Daily Independent (Ashland, KY)

March 23, 2014

'Old Friends'

Highlands’ exhibit highlights toys through the years

Lee Ward
The Independent

ASHLAND — They might be light-hearted knick-knacks to some, but toys reflect trends and have had an impact on society.

The importance of toys is recognized in the exhibit “Old Friends:  Play Things of the Past” at the Highlands Museum and Discovery Center.

Curator Heather Akers began the exhibit with a display of items from the 1800s, which is when toy stores got their start.

“Before, children had little free time, living on the farm,” Akers explained. “Then families moved into the cities, but it still was mostly wealthy children who shopped at toy stores.”

Dolls were always popular with girls. Toys from the 1800s also include building block sets and animal figurines.

The Teddy bear first appeared in the early 20th century, named for President Teddy Roosevelt. The exhibit includes a Topsy-Turvy doll, which is two dolls in one, depending on which end of the doll is up.

A large doll house from the 1930s features prominently in the exhibit. Akers said doll houses originally were made for adults, who enjoyed  looking at them.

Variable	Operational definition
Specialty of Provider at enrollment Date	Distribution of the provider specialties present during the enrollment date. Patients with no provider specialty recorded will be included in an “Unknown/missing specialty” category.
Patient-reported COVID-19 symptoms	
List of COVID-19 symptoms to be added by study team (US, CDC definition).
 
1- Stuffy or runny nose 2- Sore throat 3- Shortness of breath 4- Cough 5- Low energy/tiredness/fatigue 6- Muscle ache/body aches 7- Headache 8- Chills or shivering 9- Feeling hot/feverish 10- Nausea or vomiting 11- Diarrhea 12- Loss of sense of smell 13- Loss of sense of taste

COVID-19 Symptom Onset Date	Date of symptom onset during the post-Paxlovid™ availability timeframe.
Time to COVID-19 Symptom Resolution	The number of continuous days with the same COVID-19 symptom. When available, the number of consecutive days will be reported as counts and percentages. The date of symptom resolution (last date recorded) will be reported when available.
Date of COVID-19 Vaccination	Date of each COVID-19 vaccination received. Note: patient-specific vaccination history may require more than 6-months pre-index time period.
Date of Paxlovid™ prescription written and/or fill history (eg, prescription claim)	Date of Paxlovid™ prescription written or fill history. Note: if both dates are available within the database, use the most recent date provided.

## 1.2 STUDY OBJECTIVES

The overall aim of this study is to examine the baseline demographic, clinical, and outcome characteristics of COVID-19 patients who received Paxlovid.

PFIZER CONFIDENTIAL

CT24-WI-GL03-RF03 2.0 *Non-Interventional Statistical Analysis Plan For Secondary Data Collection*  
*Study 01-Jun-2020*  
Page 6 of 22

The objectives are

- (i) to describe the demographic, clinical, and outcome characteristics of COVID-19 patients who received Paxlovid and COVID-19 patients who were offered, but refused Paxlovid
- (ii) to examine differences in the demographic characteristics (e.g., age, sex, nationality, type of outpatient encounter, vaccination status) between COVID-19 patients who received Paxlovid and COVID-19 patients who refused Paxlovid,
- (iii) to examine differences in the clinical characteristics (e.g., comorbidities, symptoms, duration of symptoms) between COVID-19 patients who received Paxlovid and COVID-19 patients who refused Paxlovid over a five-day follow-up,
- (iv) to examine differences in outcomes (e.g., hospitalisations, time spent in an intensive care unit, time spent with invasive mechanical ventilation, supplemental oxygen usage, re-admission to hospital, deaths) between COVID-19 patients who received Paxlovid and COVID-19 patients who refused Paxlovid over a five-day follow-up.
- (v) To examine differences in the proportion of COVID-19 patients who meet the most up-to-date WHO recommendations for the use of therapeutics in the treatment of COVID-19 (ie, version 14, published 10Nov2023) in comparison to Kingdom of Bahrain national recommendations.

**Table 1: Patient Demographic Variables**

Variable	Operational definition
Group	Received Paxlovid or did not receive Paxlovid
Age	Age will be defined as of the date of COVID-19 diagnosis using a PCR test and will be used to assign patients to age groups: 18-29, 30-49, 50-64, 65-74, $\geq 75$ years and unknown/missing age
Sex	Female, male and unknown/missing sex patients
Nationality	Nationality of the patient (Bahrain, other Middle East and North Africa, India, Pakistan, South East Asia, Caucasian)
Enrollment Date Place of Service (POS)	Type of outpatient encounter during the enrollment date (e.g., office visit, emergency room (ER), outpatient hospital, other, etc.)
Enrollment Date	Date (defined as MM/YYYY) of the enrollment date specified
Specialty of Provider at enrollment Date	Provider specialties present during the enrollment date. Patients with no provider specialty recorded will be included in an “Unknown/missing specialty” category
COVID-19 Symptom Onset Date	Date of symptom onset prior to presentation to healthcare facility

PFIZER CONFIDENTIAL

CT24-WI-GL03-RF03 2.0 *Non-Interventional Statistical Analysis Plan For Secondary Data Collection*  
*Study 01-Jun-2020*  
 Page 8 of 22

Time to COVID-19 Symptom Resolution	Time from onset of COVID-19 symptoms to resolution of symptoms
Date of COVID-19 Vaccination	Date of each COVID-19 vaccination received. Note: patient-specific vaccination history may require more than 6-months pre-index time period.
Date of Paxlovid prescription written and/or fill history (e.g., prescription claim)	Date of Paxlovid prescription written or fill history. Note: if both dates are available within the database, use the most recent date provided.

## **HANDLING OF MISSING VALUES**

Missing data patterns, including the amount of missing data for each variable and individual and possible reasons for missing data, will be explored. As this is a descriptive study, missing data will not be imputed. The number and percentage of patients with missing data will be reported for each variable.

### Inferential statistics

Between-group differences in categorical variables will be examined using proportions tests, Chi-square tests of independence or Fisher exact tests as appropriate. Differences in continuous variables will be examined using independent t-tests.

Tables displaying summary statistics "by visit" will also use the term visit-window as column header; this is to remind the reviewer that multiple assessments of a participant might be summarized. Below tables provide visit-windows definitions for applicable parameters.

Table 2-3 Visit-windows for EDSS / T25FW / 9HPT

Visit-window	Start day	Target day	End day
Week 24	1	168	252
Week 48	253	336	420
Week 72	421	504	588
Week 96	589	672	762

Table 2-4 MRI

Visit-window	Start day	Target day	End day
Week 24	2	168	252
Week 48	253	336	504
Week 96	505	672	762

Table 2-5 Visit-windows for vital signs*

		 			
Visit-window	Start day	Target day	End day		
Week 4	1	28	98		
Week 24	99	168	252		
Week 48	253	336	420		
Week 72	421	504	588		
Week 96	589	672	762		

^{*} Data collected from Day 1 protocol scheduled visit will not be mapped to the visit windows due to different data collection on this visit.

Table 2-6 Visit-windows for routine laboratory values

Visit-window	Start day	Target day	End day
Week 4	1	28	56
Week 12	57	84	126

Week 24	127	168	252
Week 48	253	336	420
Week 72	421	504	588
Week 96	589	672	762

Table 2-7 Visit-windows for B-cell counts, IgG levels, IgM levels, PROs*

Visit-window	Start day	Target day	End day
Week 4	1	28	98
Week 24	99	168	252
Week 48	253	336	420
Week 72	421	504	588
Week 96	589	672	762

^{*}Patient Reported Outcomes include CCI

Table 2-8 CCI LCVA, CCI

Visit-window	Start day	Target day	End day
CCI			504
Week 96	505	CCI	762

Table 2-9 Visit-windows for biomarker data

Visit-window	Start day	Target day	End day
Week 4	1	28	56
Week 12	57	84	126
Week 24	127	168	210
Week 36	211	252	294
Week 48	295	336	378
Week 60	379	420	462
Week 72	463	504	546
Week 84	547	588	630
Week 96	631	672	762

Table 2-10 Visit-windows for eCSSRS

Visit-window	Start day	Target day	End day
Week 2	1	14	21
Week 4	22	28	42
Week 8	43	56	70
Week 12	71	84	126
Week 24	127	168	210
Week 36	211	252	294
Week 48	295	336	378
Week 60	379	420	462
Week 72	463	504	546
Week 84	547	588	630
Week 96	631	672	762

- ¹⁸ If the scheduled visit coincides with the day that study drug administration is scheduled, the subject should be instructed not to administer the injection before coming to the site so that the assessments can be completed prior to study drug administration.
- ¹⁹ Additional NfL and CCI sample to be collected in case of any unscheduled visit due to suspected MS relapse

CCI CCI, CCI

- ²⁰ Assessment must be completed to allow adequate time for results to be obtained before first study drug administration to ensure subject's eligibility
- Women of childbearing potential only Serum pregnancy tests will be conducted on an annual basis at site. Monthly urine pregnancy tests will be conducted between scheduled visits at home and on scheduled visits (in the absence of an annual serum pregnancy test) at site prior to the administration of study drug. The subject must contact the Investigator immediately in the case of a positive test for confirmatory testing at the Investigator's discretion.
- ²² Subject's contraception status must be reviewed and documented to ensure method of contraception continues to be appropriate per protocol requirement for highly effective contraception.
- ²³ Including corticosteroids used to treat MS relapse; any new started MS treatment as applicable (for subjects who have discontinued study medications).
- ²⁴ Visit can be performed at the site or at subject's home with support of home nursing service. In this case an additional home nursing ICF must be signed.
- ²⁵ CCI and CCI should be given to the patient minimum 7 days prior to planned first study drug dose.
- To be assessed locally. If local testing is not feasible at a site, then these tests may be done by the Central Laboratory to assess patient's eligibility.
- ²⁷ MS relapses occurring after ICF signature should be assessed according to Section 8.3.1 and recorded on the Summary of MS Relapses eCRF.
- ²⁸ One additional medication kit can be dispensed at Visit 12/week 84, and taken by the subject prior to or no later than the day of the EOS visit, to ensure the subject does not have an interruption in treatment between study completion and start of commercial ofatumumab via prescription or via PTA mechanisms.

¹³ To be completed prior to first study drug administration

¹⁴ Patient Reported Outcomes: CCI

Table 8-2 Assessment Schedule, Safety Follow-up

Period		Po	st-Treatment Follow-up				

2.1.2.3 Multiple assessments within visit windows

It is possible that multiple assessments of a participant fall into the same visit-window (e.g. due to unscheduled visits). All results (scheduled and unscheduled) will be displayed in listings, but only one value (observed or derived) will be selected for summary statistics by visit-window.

The Great Depression in the 1930s gave rise to smaller, less expensive toys. “Toy makers hoped they would be affordable to children and they would be willing and able to buy them,” Akers said.

Paper dolls, ring toss and jigsaw puzzles also became popular. “Anything cheap to occupy their time and keep them from dwelling on all the negative things happening in the world,” Akers said.

Television gave birth to shows such as “The Mickey Mouse Club,” which created the perfect opportunity to advertise toys.

By the 1970s and ’80s, toys turned high-tech and computer games were born. Cartoons and toys were closely related as toymakers and television program creators collaborated on projects like My Little Pony and Masters of the Universe.

Akers’ exhibit also has a Must-Have Toys section, which includes Cabbage Patch Kids, Tickle Me Elmo, Beanie Babies and a Shirley Temple doll.

There is a Boys vs. Girls section, which demonstrates traditional likes and dislikes by gender. The boys’ portion includes trains and weapons while the girls’ portion includes dolls and domestic items.

Akers has taken some of the items from the exhibit on the road. She presented a talk about some of the toys at Active Day  of Ashland Medical Adult Day Care on U.S. 60.

The exhibit will continue through July.

LEE WARD can be reached at lward@dailyindependent.com or (606) 326-2661.